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Learn/ Educators/ Curriculum Resources/ Art of the Islamic World/ Unit Four: Science and the Art of the Islamic World/ Featured Works of Art: Images 16–19/ Image 19

Image 19

Mortar made for Abu Bakr 'Ali Malikzad al-Tabrizi
Late 12th–early 13th century
Brass; cast, chased, engraved, and inlaid with silver and a black compound; H. 4 1/2 in. (11.4 cm), Diam. 5 3/4 in. (14.6 cm)
The Metropolitan Museum of Art, New York, Edward C. Moore Collection, Bequest of Edward C. Moore, 1891 (91.1.527a,b)

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Medicine, mythology, zodiac, calligraphy (naskh and kufic script), brass, silver

This mortar and pestle (fig. 20) would have been used to grind ingredients for medicine and other mixtures. The auspicious inscriptions and astrological imagery on the mortar reinforce its function as a tool used in healing.

This octagonal silver-inlaid brass mortar is richly decorated with both figural and calligraphic ornament. Six of the eight sides include lobed medallions flanked by harpies—creatures with the face and body of a woman and the wings and claws of a bird. In the center of each medallion are seated figures (one on a throne) or figures on horseback (a falconer, an archer, or two soldiers holding severed heads). The inscriptions in naskh and kufic calligraphy along the top and bottom flared rims contain the name of the owner as well as an array of wishes for his well-being, such as glory, prosperity, happiness, wealth, and good health. The figures depicted in the medallions likely refer to the zodiac and planets. The warriors, for instance, recall Mars (Aries), the god of war, while the archer may represent Sagittarius. The enthroned figure flanked by dragon-headed snakes is thought to represent the invisible "eighth planet," often symbolized by the dragon, which was believed to cause eclipses by swallowing the sun or moon.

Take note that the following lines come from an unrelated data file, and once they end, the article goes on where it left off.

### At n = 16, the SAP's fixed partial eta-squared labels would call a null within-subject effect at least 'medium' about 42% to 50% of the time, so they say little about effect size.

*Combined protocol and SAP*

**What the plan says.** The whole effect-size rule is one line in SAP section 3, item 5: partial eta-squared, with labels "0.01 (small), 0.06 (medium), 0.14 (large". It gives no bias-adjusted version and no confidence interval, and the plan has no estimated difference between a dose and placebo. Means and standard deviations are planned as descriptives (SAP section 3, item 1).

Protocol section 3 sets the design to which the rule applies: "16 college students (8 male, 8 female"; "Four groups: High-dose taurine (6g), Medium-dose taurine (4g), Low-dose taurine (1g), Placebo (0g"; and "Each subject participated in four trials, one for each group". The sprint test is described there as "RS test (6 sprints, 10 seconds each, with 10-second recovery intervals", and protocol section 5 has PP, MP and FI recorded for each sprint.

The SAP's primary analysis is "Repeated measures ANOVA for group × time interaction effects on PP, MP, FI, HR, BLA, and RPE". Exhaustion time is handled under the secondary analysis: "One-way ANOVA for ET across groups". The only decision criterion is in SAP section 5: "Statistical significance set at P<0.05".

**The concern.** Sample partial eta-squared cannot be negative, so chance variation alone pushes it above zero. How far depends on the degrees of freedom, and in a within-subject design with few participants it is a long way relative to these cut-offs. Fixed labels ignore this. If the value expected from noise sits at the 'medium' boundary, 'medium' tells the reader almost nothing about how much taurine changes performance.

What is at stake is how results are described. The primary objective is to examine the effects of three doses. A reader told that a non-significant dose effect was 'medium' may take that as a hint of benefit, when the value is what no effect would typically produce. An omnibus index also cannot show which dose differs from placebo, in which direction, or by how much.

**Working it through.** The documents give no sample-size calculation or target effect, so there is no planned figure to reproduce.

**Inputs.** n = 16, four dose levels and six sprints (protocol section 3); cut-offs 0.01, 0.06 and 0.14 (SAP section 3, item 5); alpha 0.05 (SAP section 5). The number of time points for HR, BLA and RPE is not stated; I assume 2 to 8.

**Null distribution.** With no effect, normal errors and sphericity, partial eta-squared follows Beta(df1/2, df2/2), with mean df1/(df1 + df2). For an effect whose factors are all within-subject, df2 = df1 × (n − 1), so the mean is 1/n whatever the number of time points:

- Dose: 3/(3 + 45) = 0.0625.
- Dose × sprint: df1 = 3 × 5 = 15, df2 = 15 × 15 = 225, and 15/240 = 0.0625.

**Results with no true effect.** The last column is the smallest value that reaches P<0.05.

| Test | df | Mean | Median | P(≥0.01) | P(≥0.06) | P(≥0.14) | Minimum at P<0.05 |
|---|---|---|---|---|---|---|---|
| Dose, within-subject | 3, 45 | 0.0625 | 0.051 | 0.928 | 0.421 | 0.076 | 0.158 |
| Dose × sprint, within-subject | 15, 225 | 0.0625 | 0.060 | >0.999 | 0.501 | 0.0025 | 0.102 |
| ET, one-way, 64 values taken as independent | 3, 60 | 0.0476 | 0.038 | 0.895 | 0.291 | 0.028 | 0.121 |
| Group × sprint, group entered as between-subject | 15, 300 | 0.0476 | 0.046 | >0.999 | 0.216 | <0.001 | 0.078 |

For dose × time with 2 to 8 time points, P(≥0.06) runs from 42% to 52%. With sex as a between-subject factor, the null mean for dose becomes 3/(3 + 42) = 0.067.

Zodiac symbolism was popular in the Persian metalwork of the twelfth and thirteenth centuries. The inscription on the mortar names the patron as Abu Bakr 'Ali Malikzad al-Tabrizi. The word malikzad denotes a princely status, literally meaning "of/from (zad) a king (malik)." It is possible that the patron of this mortar was a prince of the Seljuq dynasty. The Seljuqs ruled over large territories in Iran, Central Asia, and West Asia (1081–1307). The mortar reflects the royal interest in science and astrology.

Fig. 20. Pestle (91.1.527b)